Nashville Man Sentenced To Federal Prison For Drug & Firearms Violations

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FILE PHOTO: The U.S. Department of Justice Building is pictured

NASHVILLE – A Nashville, Tennessee man was sentenced to 15 years in federal prison today for drug and firearms violations, announced U.S. Attorney Mark H. Wildasin.

Anthony Ussery, 40, pleaded guilty in May to being a convicted felon in possession of a firearm; being a convicted felon in possession of ammunition; and possession with intent to distribute more than 40 grams of fentanyl.

According to Court records, On May 8, 2019, officers with the Metropolitan Nashville Police Department (MNPD) responded to a shots fired call at the intersection of East Trinity Lane and Meridian Street and discovered two victims with gunshot wounds.  Video footage from a nearby business showed a black sedan approach the victims, at which point an individual fired multiple shots before fleeing the scene.  The subsequent investigation identified Ussery as the shooter and the two victims, who are brothers, believed the shooting occurred as a result of a recent dispute with Ussery.  Ussery was later arrested and charged by MNPD in relation to this shooting.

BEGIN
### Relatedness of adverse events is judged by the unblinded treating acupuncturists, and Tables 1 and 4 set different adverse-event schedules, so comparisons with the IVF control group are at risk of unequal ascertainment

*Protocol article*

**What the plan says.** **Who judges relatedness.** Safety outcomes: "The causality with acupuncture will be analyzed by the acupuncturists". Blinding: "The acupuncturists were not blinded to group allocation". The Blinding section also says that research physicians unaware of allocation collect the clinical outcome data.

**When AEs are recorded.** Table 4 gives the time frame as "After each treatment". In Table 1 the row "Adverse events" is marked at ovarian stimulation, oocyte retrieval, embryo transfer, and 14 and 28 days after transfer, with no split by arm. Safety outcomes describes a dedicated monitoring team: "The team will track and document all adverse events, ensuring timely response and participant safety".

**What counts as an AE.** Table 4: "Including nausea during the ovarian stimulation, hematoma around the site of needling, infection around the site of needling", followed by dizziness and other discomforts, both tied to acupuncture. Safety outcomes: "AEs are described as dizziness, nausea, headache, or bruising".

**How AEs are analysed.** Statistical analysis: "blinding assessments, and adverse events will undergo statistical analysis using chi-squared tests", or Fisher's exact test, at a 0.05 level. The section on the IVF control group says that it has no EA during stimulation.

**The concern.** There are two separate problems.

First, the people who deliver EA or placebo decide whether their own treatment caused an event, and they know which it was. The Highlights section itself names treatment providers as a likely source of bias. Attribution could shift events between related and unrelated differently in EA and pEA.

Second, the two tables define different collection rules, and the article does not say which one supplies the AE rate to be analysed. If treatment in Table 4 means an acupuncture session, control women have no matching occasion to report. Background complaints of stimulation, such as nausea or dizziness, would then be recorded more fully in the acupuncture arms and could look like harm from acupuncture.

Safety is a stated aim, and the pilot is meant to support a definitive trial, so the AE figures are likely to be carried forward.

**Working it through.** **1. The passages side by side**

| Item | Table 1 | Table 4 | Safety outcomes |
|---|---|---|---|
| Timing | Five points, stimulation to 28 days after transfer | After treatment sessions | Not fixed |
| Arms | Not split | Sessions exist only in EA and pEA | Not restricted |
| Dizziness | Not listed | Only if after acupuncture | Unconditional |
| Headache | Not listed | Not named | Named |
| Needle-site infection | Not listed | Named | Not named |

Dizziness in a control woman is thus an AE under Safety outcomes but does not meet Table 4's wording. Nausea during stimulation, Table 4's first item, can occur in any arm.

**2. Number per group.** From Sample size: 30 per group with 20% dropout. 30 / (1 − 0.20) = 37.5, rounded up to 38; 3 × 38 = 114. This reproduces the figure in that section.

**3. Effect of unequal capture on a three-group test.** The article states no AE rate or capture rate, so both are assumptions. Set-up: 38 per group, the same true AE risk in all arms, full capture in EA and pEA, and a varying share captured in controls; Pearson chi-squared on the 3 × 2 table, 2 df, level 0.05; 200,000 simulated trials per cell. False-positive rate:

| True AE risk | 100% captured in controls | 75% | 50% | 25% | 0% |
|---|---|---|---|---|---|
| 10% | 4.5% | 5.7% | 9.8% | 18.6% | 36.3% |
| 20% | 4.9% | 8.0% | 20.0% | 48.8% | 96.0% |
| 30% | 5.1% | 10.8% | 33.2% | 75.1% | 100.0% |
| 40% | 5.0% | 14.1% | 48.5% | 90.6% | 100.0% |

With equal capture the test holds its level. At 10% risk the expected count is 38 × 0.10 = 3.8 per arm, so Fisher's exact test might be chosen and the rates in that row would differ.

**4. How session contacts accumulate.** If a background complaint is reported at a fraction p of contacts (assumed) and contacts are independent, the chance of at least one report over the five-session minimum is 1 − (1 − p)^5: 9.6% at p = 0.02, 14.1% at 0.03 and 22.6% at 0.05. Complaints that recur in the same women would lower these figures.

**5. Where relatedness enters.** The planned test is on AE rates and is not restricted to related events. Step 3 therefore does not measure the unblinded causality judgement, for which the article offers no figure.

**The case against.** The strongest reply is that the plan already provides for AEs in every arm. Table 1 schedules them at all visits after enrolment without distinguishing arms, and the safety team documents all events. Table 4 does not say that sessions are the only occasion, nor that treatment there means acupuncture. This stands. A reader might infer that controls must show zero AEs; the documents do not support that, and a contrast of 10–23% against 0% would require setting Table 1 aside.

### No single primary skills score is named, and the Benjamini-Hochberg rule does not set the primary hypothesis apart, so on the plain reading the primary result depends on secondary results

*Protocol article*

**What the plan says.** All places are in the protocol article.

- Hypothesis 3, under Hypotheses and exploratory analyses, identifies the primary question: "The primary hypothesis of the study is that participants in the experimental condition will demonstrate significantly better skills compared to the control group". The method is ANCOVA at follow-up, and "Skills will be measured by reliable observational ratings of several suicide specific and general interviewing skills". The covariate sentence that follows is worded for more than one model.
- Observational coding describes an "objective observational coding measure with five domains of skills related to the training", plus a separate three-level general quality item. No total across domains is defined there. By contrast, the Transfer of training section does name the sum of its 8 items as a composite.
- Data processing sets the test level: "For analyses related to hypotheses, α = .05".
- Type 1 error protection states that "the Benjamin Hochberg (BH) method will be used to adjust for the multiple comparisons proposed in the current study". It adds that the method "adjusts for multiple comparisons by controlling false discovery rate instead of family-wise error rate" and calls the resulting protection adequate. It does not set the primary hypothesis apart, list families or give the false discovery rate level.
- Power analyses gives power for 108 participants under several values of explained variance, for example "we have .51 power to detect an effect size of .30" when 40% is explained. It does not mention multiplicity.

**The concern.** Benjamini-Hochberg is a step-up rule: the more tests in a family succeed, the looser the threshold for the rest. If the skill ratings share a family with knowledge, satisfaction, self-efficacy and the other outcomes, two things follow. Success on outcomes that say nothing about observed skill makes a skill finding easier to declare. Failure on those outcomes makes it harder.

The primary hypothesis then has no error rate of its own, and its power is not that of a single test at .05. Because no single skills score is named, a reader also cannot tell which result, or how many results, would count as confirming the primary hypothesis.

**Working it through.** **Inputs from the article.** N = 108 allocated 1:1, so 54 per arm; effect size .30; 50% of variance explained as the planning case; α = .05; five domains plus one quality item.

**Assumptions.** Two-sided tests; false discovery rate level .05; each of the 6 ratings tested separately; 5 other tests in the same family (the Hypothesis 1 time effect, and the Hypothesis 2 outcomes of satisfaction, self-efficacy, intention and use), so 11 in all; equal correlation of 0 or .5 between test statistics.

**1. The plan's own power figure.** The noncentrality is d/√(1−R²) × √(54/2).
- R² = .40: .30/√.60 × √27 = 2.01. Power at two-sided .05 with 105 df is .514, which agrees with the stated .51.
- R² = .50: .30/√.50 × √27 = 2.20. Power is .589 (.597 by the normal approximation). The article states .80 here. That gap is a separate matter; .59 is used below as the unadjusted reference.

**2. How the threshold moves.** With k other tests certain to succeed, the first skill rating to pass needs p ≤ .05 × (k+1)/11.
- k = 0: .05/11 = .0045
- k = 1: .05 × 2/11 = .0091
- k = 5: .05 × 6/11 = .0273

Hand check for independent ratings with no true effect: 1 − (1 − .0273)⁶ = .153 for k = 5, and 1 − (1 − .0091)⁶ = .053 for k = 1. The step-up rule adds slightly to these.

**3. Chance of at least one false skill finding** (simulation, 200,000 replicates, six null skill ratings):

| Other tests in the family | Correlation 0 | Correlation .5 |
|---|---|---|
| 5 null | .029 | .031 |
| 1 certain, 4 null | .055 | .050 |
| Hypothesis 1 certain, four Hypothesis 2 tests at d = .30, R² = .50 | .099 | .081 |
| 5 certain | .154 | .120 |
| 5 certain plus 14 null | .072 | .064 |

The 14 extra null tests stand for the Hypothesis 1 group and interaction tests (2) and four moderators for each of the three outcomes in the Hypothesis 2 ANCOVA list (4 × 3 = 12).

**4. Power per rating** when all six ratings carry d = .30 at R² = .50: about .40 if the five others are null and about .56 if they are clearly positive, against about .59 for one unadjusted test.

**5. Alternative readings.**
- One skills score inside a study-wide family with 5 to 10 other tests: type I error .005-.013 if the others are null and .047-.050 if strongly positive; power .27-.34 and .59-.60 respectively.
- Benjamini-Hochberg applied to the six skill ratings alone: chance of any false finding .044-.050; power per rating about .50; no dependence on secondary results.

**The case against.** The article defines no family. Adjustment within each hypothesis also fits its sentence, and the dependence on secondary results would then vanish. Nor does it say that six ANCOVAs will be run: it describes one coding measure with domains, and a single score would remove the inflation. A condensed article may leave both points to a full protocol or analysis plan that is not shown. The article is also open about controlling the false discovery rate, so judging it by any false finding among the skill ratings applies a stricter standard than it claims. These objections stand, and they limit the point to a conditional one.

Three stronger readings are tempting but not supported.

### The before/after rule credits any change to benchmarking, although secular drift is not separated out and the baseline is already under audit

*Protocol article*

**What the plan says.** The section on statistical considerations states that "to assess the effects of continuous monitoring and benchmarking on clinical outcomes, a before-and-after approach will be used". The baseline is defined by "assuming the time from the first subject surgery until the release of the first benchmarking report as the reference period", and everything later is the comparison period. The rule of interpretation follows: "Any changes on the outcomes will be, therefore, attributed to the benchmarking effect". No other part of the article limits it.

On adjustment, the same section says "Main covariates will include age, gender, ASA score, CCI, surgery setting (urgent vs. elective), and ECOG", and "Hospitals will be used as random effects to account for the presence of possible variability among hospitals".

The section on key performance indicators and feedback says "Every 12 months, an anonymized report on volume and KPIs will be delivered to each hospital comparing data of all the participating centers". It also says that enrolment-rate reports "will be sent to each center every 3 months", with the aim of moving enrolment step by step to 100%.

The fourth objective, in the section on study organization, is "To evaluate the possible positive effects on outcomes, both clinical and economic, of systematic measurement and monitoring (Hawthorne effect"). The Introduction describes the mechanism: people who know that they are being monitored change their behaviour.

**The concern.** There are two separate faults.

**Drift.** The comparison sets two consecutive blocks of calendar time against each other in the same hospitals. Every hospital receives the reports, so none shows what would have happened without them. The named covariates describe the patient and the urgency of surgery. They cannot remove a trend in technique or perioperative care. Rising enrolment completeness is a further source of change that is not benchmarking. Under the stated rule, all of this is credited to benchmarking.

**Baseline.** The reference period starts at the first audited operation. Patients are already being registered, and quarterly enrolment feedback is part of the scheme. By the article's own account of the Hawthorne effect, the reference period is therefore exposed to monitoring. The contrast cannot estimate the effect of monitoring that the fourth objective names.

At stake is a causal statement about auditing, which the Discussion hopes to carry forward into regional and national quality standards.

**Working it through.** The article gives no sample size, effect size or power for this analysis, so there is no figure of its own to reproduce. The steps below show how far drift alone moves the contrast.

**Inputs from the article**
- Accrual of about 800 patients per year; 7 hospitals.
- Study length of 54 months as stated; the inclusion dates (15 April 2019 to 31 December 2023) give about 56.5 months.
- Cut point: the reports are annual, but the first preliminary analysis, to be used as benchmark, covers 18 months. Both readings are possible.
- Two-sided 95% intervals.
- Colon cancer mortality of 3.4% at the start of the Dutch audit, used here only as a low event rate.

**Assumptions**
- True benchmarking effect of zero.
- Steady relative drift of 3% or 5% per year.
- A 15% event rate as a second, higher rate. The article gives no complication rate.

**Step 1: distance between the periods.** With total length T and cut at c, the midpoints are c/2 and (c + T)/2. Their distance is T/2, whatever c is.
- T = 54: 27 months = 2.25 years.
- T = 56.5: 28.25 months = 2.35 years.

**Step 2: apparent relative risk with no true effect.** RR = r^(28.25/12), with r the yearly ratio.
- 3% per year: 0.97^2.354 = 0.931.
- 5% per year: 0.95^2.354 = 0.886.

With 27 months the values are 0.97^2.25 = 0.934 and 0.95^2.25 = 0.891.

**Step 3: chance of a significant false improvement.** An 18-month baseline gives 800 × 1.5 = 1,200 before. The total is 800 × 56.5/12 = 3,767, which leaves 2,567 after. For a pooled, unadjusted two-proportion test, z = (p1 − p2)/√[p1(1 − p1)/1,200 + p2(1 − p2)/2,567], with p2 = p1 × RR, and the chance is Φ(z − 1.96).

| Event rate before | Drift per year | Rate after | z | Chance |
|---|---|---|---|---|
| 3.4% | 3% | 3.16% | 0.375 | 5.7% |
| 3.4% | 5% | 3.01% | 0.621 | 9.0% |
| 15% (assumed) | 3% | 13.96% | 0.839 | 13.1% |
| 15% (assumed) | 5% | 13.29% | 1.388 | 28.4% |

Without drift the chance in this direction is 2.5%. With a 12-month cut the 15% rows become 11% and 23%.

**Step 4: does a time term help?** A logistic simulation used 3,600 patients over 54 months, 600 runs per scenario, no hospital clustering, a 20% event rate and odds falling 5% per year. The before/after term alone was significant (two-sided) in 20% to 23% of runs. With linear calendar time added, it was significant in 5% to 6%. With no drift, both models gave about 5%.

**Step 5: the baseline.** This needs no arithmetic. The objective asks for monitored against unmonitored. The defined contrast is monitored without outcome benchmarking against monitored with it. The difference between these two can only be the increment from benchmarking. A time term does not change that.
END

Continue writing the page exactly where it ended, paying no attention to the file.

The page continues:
On March 23, 2021, while out on bond for the May 2019 shooting, Ussery was stopped by a Nashville Airport Authority police officer for a traffic violation and was found to be in possession of 57 grams of fentanyl and a loaded 9mm pistol.  On March 25, 2021, a federal criminal complaint charged Ussery with federal crimes and he was subsequently indicted by a federal grand jury on July 13, 2021.

Ussery has four prior felony convictions, including attempted robbery; manslaughter; facilitation of the sale of drugs; and possession with intent to distribute Schedule IV controlled substances.  In sentencing Ussery, the Court found that these convictions qualified him as an Armed Career Criminal, subjecting him to a mandatory minimum of 15 years in prison.

This case was investigated by the Bureau of Alcohol, Tobacco, Firearms & Explosives; the Metropolitan Nashville Police Department; and the Nashville Airport Authority Department of Public Safety.  Assistant U.S. Attorneys Josh Kurtzman and Dwight Artis prosecuted the case. 

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